Saturday, June 13, 2020

The Bridgeport Tragedy.

Ellen Lucas of Bridgeport, Connecticut, was to be married on October 3, 1874. The typically happy 18-year-old was somewhat anxious, the evening of October 2, repeatedly looking at the clock as she hastily ate supper. Ellen changed her clothes and left the house at 7:00, telling her mother that she would not be gone long. Mrs. Lucas watched her daughter walk to the corner where she met her fiancĂ©, James E. Lattin. 

Ellen never came home that night, and early the next morning, her family and friends began a search for her. The search ended when two workmen found her body, face down in a stream in a secluded spot called The Cedars, near Berkshire Pond in Northern Bridgeport.

At first, suicide was suspected, but the water in the stream was only a few inches deep, and Ellen had shown no signs of depression and had been enthusiastically preparing for her wedding. A hasty postmortem examination verified that she had not drowned, and the only mark of violence on the body was a small bruise on her forehead. The doctors also discovered that Ellen had been six months pregnant. Foul play was suspected, and James Lattin became the prime suspect.

26-year-old James Lattin was a tall and good-looking butcher’s clerk with a terrible reputation in Bridgeport. He had been married once before when he was nineteen and his bride fifteen. The marriage lasted three months, and the wife filed for divorce. He was convicted of theft and had served a term in the New Haven Jail. He became engaged once again to a young woman who died mysteriously shortly before their wedding day. A gruesome story told by several people in Bridgeport said that Lattin had, at least once, cut the paws off a dog and dipped the stumps in turpentine to see the dog squirm and hear him howl.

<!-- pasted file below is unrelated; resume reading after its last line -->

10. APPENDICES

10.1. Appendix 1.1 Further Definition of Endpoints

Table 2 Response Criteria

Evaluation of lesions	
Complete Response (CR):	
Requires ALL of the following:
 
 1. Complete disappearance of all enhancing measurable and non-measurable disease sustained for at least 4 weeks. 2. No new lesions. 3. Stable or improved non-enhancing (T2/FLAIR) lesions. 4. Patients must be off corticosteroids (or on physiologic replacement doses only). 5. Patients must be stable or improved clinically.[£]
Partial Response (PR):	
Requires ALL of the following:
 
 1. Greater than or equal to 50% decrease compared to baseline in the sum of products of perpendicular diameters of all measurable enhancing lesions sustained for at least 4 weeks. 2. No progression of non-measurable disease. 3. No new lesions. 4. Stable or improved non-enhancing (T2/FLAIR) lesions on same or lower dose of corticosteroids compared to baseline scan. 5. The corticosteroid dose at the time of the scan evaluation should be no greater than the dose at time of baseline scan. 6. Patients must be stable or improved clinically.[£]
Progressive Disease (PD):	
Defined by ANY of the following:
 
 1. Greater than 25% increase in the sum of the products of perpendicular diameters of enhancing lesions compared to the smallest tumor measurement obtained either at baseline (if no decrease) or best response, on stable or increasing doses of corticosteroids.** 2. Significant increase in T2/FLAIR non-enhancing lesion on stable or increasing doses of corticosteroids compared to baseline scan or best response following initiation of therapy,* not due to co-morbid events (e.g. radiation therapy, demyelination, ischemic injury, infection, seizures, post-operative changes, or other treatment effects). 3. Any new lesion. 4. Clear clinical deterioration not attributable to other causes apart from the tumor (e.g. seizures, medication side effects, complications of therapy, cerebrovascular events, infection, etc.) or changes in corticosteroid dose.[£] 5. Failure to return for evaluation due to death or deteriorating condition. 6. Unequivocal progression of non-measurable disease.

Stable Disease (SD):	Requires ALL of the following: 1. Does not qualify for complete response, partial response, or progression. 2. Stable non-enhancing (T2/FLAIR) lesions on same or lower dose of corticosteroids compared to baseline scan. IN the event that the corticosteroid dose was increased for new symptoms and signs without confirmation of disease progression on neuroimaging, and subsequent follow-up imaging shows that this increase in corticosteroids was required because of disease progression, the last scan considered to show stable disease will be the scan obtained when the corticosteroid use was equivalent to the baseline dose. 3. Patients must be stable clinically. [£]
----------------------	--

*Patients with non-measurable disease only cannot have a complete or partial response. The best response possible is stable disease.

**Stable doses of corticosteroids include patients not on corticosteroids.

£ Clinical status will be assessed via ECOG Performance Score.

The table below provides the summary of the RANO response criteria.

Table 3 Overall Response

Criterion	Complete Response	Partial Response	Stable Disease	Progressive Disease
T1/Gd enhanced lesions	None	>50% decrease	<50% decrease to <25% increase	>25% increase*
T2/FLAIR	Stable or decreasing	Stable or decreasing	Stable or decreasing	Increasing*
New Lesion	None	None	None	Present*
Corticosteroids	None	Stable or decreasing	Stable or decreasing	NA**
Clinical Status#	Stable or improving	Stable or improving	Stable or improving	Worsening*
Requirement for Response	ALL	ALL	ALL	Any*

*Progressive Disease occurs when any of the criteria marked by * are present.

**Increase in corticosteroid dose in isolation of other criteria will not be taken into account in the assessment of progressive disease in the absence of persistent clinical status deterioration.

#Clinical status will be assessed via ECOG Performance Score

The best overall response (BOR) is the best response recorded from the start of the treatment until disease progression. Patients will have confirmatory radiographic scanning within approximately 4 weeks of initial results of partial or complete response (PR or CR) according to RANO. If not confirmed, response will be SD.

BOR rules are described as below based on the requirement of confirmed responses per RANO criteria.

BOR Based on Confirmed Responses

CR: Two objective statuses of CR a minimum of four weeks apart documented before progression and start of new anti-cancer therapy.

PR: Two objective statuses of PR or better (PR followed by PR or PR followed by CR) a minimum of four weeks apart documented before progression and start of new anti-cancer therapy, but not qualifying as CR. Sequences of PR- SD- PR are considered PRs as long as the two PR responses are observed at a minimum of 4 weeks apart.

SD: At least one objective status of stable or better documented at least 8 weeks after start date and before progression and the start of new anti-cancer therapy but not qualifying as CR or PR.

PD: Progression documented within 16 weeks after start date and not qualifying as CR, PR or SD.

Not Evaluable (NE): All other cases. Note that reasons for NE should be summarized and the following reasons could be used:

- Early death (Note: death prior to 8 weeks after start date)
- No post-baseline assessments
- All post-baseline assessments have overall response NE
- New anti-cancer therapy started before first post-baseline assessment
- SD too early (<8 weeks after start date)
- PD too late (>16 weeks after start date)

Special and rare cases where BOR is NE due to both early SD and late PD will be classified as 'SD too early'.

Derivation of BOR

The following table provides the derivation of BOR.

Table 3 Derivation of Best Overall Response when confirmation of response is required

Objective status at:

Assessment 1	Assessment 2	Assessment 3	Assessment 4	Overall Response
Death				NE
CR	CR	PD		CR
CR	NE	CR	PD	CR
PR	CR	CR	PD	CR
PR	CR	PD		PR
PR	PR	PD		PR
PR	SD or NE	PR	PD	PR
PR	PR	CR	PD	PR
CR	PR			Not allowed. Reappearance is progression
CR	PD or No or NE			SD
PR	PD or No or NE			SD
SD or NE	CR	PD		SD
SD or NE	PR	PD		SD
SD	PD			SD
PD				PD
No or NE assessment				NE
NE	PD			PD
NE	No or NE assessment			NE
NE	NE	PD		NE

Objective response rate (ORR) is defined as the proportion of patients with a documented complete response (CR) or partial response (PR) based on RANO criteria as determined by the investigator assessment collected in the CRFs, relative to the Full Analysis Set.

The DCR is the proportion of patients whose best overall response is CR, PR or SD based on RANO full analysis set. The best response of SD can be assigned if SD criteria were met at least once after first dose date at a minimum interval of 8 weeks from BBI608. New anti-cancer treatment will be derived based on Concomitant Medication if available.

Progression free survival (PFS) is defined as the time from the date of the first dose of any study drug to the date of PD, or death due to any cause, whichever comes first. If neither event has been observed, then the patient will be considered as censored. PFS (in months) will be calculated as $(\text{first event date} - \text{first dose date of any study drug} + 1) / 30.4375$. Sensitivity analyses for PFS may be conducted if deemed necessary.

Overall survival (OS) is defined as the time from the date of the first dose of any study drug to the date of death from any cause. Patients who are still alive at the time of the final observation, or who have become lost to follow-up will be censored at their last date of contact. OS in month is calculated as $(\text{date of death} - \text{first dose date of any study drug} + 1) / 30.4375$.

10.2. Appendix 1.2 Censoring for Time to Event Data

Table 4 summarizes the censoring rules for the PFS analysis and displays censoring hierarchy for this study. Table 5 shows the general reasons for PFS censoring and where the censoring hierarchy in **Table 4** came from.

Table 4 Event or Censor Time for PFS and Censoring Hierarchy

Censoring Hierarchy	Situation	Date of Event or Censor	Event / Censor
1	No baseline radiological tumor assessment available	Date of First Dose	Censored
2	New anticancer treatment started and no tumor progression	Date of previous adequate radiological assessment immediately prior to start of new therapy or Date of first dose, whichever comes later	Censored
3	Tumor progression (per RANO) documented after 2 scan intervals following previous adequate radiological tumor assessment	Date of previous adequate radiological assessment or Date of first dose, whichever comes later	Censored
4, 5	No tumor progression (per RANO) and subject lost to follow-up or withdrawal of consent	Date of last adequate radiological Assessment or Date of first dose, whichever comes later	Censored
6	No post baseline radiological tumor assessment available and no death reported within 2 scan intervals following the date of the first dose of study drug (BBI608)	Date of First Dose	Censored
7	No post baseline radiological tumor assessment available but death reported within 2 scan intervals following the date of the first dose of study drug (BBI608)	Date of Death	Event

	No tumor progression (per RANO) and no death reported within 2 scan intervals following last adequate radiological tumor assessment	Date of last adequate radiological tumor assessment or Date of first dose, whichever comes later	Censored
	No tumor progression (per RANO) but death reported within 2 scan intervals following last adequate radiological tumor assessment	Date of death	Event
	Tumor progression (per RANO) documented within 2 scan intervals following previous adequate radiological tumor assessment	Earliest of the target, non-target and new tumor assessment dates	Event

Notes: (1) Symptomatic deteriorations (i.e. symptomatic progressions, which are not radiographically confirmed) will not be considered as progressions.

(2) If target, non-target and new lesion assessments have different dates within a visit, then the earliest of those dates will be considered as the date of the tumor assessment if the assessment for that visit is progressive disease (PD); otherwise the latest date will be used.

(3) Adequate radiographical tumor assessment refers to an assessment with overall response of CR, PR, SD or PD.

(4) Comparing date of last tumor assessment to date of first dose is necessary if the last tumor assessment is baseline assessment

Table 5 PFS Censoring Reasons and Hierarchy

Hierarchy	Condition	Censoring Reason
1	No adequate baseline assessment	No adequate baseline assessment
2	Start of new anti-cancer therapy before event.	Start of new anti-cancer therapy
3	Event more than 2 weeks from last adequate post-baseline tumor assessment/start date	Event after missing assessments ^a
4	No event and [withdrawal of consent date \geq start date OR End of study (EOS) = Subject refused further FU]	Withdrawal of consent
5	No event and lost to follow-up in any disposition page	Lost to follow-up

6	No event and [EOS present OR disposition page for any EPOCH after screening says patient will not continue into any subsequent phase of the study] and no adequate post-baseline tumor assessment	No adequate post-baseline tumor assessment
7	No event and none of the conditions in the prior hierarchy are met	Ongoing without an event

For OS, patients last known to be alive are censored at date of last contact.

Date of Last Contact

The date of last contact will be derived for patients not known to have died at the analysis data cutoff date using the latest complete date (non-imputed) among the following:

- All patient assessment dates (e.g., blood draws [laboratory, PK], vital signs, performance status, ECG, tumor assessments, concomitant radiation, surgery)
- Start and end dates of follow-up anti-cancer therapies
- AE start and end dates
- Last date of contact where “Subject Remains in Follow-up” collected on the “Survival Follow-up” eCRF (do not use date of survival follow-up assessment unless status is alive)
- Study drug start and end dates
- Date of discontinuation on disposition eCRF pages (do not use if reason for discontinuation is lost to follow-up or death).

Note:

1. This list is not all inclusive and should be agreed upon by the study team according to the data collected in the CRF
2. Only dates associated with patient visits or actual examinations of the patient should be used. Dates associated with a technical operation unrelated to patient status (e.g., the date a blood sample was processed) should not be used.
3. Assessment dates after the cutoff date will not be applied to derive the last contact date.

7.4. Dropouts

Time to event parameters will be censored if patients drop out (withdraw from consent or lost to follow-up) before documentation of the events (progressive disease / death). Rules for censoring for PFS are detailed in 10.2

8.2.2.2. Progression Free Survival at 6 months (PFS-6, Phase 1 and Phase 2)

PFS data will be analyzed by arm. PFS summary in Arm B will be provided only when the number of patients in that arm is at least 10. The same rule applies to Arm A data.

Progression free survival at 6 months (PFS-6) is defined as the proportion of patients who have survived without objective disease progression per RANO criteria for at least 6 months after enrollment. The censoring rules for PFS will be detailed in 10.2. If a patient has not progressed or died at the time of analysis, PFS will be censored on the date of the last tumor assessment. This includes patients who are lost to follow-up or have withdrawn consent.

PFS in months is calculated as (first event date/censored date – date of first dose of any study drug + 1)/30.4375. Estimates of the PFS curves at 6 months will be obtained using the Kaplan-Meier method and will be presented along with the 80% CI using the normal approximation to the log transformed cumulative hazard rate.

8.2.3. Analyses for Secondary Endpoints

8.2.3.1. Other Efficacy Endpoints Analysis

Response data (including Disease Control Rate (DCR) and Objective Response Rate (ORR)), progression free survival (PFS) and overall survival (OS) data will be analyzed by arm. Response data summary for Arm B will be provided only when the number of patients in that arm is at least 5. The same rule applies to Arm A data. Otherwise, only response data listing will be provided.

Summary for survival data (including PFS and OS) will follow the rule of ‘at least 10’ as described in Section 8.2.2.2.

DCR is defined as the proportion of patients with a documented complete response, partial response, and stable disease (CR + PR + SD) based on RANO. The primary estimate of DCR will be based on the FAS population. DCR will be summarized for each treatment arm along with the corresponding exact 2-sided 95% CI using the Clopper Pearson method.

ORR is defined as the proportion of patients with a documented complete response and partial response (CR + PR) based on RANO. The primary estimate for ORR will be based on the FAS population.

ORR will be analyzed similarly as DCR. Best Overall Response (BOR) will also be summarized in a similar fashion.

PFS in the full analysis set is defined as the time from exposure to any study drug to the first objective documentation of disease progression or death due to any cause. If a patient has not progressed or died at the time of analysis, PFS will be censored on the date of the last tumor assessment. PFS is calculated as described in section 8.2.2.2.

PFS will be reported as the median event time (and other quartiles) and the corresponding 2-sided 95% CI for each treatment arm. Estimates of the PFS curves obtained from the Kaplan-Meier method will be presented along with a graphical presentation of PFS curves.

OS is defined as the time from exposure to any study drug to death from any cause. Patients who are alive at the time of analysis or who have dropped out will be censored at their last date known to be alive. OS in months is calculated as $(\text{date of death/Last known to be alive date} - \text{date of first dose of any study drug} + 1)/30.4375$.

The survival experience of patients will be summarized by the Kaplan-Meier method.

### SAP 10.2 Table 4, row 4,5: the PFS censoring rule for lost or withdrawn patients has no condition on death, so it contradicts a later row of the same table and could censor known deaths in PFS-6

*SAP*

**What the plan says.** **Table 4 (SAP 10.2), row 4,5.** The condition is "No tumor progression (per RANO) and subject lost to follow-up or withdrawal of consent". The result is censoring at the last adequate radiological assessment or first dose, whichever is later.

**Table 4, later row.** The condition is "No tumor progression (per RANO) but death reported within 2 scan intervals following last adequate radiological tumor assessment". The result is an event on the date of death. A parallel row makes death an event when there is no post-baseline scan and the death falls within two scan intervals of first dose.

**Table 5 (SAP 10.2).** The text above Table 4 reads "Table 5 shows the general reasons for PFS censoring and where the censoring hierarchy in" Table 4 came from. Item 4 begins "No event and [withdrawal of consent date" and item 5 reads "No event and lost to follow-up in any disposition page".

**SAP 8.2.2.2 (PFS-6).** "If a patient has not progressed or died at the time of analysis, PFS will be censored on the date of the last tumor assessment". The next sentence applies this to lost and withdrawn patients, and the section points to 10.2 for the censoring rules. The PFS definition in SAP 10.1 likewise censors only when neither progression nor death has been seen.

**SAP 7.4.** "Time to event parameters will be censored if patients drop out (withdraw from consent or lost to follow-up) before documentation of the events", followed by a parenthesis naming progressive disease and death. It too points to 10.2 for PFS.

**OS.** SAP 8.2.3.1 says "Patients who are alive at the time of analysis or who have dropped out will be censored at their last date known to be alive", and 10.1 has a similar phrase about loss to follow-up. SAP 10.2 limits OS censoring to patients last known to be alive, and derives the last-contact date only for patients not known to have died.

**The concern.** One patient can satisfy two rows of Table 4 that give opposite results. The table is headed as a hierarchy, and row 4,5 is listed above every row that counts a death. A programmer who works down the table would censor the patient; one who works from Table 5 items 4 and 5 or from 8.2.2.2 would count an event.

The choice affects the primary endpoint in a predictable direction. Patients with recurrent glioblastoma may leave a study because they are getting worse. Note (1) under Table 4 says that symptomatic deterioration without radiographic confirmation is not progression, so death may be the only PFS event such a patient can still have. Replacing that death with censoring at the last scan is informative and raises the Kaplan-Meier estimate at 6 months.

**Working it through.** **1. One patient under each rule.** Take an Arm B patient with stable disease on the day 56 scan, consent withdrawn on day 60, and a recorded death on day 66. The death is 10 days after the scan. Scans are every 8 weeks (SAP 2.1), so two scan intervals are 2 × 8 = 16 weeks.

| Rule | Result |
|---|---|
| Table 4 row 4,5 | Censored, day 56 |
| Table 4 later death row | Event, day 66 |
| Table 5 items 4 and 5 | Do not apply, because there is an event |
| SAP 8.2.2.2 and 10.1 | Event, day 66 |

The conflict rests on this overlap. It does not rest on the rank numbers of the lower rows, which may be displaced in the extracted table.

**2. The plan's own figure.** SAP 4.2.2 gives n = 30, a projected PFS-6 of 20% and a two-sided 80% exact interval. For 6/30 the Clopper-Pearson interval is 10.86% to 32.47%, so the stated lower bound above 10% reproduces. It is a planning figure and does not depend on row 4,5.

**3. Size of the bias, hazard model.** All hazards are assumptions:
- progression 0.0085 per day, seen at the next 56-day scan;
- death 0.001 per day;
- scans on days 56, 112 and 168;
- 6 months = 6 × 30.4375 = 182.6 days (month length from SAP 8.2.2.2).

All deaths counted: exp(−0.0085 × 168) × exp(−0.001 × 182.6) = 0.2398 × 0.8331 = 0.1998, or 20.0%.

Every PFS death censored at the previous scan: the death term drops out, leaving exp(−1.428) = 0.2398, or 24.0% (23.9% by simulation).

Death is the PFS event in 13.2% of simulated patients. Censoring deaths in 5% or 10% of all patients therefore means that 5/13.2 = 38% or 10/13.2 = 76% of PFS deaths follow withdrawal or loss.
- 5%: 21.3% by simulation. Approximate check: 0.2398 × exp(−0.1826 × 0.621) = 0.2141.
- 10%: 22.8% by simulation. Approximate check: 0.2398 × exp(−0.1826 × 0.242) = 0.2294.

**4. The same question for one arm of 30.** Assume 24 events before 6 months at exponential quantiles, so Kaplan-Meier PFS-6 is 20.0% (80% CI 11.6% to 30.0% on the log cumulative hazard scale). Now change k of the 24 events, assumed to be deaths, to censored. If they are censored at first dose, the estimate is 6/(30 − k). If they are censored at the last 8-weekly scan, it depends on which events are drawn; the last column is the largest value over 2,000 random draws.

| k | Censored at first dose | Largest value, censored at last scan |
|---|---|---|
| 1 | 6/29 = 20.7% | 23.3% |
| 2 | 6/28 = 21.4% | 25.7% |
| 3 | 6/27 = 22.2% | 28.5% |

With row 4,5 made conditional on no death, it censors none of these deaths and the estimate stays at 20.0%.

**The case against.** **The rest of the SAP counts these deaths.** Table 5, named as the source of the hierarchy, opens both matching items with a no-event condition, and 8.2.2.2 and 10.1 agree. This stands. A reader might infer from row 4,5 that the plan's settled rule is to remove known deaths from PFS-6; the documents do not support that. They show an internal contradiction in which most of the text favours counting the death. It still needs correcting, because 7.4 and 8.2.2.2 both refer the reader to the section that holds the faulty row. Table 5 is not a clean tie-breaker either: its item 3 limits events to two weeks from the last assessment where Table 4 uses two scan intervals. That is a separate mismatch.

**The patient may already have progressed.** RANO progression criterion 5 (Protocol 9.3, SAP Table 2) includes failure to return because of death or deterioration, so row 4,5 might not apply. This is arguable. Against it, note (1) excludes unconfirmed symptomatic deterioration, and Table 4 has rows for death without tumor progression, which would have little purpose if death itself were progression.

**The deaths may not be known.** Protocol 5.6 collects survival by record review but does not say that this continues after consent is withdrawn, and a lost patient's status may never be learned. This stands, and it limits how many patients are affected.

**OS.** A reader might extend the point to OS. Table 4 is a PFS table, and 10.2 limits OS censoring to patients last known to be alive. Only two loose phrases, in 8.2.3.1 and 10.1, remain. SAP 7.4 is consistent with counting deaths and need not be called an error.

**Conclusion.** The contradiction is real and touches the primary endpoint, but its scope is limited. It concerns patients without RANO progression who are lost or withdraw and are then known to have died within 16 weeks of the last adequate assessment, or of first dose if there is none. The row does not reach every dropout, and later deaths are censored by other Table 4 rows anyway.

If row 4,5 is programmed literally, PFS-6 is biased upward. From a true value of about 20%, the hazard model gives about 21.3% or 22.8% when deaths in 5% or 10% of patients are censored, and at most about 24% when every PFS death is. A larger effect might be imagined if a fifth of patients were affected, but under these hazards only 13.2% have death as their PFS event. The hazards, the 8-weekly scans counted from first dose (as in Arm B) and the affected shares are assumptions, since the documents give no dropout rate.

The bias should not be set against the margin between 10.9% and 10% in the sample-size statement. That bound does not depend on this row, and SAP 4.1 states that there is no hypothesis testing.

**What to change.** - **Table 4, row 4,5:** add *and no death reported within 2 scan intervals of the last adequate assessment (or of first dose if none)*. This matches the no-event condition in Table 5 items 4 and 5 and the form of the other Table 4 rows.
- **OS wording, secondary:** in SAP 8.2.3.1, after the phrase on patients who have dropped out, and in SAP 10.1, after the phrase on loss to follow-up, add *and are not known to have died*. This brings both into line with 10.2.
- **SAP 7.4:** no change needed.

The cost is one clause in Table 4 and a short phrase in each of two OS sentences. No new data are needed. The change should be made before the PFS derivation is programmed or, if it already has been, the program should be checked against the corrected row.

Ellen’s parents had objected to the marriage, but Ellen was deeply in love with Lattin. It was likely that her parents knew of Ellen’s pregnancy, and despite their opposition, they hastened the wedding day.

Investigators learned that Lattin had purchased poison from a Bridgeport druggist on September 29. They found strychnine in an old shoe in the stable where Lattin kept his horse. With this new information, the police exhumed Ellen’s body and gave the stomach to a chemist for analysis, but he found no traces of poison. The stomach did contain grains of sand and vegetable matter consistent with the stream where her body was found. 

Lattin said that he had not been with Ellen that night but had been on board the schooner Josephine which was captained by his cousin. His alibi did not hold. At the inquest, a Miss Bassett testified to seeing him with Ellen earlier that evening near the train depot and heard Ellen say to say, “Now, you’ll be there, won’t you? If you are not there, you know what the consequences will be.” 
At 7:00 he was seen going toward Ellen’s house, at 8:30 he was seen alone in Bridgeport by Ellen’s two sisters. A crewmember of the Josephine testified that Lattin had slept on the schooner but had not come aboard until late that night.

A woman named Mattie Smith testified at the inquest that Lattin had asked her if she knew of any medicine to produce abortion; he did not want to marry, because he had some other girl he was paying attention to. He said he was engaged to a girl who was with child, and he wanted to get rid of it.

Though the cause of death was still unknown, the coroner’s jury ruled that Ellen Lucas had died by violence at the hands of James E. Lattin.